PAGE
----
Another spanish for nursing question

  1. 1
    I was thinking that it will important to learn spanish, but older people like myself who rarely ever meet anyone who speaks spanish will find it difficult to learn and retain.
    I was thinking I could learn just a few phrases that pertain to nursing, like "time for medication", "are you in pain", etc,,but who knows if i could understand their response.. so... that got me to looking at the google translator that seems to work pretty well,, has anyone ever used a translation book or software to get away with communication without calling in translators?
    NurseOnAMotorcycle likes this.
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  3. 19 Comments so far...

  4. 1
    Hi, I am too old to have used translation books or software. I took several Spanish for health care professional courses and they served me fine for the basics.

    If I need to ask a complex question or really REALLY need to be sure I understand their answer to a question I ask a fluent, or better abled, (I know that isn't really a word) co-workers help.


    Learn to say, "I am sorry, I speak and understand poorly, please answer slowly," helps.
    NurseOnAMotorcycle likes this.
  5. 4
    One of my friends used google translate at the bedside on his tablet. He'd type in what he wanted to say, press the "speak" button, and then the program would read off what he needed to say. He'd then give the tablet to the patient, who'd do the same. He said it worked pretty darn well.
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    I've learned to be friendly and ask yes/no questions for the quick in and out of the room type of things. But communication is too important to leave it to Google. Between dialects and slang, you can have a serious miscommunication that Google won't catch but an experienced interpreter will catch, even one over the phone. Would you trust YOUR health to google's translation?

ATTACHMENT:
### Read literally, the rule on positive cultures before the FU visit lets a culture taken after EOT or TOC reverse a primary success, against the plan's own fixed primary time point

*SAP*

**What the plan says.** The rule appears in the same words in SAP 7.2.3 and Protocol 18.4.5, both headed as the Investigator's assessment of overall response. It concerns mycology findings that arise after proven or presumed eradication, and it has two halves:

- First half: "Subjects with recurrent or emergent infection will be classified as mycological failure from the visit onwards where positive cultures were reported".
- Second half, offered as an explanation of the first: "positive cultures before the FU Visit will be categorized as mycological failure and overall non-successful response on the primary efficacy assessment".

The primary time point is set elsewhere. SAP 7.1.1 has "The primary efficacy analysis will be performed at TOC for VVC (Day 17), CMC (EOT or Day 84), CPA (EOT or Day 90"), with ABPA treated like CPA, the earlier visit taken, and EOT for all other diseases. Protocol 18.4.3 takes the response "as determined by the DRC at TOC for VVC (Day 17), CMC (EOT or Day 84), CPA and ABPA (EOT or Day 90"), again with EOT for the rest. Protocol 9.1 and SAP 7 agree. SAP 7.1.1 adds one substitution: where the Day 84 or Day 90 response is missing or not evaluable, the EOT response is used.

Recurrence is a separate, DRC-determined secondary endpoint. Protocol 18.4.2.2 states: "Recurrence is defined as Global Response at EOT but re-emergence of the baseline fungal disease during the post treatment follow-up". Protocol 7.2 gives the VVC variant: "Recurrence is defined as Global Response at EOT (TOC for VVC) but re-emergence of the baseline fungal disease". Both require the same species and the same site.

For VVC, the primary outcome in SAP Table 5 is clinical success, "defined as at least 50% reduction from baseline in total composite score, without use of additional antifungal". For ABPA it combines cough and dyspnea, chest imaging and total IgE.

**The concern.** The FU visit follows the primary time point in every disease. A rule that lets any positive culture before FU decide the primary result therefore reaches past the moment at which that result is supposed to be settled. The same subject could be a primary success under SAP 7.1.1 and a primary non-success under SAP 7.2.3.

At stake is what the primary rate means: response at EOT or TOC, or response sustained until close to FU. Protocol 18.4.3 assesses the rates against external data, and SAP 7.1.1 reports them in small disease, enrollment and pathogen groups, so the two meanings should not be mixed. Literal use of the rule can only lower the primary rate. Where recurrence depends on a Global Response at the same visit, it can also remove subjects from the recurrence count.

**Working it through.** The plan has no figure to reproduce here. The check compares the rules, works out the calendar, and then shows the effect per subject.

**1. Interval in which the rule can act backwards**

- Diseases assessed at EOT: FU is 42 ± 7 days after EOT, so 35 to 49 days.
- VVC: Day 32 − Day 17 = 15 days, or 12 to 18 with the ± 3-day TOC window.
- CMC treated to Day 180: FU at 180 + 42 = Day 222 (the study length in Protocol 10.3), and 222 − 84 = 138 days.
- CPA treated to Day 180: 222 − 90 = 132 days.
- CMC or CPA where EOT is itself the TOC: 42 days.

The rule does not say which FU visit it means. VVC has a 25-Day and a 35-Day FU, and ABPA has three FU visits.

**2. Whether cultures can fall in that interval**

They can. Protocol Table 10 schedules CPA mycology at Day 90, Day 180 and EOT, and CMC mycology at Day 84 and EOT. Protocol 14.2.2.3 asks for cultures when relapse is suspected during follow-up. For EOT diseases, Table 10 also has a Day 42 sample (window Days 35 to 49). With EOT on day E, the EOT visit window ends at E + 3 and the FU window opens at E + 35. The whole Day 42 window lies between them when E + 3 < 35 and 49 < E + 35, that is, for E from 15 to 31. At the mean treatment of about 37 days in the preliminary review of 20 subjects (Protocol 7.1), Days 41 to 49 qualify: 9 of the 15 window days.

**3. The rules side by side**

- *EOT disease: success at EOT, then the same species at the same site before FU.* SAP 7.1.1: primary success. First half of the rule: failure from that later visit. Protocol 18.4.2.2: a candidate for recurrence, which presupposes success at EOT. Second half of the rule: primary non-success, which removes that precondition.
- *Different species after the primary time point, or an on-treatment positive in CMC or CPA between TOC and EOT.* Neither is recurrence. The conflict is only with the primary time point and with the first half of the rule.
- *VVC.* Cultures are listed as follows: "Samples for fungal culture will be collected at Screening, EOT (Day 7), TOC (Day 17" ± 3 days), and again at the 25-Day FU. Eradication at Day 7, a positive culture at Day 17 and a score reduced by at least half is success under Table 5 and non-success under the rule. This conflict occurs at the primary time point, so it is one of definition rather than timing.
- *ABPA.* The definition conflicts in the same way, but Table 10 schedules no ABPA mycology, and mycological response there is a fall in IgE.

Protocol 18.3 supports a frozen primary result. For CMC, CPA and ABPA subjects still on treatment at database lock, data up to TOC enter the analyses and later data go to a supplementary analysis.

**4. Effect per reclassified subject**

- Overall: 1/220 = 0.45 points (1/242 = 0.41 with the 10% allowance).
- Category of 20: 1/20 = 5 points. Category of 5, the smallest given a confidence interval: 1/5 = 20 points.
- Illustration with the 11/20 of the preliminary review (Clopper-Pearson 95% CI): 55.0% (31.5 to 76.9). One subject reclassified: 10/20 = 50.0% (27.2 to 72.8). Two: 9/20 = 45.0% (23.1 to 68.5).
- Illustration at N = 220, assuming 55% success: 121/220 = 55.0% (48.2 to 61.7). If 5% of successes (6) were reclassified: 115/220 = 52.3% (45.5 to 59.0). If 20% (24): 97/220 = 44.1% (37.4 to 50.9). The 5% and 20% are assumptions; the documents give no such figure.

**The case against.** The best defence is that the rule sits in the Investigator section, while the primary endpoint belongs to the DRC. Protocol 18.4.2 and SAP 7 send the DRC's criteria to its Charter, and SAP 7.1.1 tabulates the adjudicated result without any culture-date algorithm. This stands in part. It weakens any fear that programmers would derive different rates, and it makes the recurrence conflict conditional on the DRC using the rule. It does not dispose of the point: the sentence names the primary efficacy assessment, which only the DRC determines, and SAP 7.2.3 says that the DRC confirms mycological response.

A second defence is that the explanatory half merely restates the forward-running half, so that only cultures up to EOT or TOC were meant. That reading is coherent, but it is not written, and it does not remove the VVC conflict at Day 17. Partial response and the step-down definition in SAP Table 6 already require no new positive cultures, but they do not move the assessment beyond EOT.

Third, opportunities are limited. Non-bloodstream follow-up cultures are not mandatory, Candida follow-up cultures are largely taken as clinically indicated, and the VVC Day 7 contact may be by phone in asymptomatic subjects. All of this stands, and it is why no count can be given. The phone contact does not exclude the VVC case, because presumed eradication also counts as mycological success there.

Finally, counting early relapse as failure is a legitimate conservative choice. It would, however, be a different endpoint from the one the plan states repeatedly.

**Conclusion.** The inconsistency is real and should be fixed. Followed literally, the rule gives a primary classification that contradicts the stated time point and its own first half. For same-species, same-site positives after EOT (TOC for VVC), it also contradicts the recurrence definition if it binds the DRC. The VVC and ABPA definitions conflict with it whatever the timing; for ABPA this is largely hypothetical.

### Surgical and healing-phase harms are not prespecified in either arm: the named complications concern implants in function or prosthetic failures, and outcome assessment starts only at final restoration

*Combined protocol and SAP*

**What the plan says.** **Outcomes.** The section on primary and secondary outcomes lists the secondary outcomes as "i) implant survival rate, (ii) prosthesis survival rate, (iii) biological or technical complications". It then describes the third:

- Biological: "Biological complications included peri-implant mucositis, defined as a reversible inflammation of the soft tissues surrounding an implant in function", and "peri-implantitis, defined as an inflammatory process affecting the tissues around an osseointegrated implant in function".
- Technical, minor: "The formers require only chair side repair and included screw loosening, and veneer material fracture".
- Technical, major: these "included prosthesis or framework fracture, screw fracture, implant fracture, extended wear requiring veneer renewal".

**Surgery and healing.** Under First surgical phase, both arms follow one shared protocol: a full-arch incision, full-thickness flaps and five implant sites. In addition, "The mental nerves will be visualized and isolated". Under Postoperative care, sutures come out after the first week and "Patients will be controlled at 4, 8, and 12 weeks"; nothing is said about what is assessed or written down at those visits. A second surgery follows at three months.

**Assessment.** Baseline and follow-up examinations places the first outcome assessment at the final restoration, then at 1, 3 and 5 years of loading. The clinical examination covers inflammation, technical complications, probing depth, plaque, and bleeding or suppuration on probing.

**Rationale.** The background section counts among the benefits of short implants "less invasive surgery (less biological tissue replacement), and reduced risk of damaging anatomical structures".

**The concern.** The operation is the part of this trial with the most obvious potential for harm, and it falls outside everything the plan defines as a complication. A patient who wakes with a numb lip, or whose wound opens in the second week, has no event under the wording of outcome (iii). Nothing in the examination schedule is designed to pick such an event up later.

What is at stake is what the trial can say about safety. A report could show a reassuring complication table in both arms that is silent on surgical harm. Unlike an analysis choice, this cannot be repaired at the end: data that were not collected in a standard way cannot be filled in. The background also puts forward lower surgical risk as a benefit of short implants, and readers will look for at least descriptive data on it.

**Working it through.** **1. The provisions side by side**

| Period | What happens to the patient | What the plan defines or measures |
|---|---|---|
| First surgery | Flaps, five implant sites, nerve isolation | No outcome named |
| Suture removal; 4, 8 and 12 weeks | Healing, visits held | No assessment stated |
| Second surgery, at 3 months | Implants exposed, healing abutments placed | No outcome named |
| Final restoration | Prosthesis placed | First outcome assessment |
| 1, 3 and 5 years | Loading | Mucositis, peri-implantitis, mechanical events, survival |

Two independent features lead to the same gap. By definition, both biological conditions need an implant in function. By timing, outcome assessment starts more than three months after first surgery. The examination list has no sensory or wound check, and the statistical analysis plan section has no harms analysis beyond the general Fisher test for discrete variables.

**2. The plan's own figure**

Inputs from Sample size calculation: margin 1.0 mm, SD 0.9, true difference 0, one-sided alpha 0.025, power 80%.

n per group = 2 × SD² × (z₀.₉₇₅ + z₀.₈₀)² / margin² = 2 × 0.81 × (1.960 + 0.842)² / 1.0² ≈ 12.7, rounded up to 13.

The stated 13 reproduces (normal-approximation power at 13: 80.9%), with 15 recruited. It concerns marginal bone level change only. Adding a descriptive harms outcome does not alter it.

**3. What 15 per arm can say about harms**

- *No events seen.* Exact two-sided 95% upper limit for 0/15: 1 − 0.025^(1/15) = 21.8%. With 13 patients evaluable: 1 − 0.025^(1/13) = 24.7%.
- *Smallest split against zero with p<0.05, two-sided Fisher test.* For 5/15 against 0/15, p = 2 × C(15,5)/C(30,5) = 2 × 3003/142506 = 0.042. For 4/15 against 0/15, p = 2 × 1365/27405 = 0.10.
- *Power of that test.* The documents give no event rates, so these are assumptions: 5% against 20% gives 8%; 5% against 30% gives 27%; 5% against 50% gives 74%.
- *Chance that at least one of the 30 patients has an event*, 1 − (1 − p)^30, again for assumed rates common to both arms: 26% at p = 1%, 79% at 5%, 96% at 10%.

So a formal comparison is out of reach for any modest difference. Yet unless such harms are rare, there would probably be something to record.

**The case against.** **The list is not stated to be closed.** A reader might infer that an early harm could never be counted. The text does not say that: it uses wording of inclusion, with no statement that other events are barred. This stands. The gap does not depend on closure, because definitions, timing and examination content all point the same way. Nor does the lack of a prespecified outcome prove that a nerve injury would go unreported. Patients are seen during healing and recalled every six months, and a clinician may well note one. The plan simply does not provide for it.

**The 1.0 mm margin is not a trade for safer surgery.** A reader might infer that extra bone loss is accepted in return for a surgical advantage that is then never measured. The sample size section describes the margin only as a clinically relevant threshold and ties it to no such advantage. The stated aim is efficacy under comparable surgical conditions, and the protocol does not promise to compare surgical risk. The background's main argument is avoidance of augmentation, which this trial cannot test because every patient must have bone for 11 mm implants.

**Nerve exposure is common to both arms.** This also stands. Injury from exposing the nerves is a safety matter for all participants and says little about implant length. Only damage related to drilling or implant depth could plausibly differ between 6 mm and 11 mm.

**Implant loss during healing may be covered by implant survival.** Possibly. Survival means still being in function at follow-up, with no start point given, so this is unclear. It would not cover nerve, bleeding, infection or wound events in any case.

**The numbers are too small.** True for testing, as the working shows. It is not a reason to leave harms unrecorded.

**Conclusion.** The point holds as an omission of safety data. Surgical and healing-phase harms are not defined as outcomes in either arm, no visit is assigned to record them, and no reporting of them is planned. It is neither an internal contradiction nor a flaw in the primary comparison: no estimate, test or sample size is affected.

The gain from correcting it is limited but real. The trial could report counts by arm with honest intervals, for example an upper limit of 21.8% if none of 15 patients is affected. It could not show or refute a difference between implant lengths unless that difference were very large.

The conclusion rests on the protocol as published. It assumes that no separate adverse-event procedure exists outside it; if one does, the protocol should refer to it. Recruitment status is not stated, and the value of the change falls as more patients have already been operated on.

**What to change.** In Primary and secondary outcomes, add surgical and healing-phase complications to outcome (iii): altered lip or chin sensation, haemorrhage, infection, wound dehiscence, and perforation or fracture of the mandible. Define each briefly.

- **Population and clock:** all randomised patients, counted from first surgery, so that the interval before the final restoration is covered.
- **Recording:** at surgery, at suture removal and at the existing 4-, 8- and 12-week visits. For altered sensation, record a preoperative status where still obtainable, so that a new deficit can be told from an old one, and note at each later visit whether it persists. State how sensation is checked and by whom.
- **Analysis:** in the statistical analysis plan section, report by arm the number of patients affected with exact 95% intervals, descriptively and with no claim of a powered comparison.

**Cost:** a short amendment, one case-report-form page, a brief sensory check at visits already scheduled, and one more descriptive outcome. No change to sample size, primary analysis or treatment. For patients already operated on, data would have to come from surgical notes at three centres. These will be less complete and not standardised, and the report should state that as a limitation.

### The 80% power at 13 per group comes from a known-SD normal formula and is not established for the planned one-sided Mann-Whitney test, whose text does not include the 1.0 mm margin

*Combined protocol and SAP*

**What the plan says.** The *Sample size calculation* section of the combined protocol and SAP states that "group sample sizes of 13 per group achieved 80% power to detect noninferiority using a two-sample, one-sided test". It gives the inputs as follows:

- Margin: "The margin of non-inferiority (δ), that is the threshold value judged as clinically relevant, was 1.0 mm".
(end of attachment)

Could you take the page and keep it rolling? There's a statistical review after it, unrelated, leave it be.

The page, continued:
nrsang97 and Hoozdo like this.
  7. 7
    The problem with interpreting software is that it will give you a bad translation with the same conviction that it gives you a valid one.

    My Spanish is hit-and-miss (I'm 'older', took only one year formally, but have been doing self-study for years) but I know when I know and I know when I don't.

    Example: I was recently helping an admitting doc interview a patient... for the most part, I was able to effectively communicate. At then end, I was getting confused about the patient's desires pertaining to code status. I finally told the doc, "here's what I'm getting but there's some confusion... this is too critical to entrust to my limited skills and needs a fluent speaker."

    The funny part was that my bilingual tech came in and finished up... and it turned out that I did understand correctly but that the family and patient remained very confused and conflicted about how they wanted to handle code and end-of-life decisions... my confusion was actually an accurate representation of what they were saying.

    Bottom line: Learn functional Spanish and don't blindly rely on a computer translator...
    Lennonninja, nrsang97, Hoozdo, and 4 others like this.
  8. 2
    Beware the on line translator. I thought I was telling my post op surgical patient to deep breath but his daughter asked me why I kept telling her father that his breath smelled bad.
    Hoozdo and wooh like this.
  9. 2
    Quote from ♪♫ in my ♥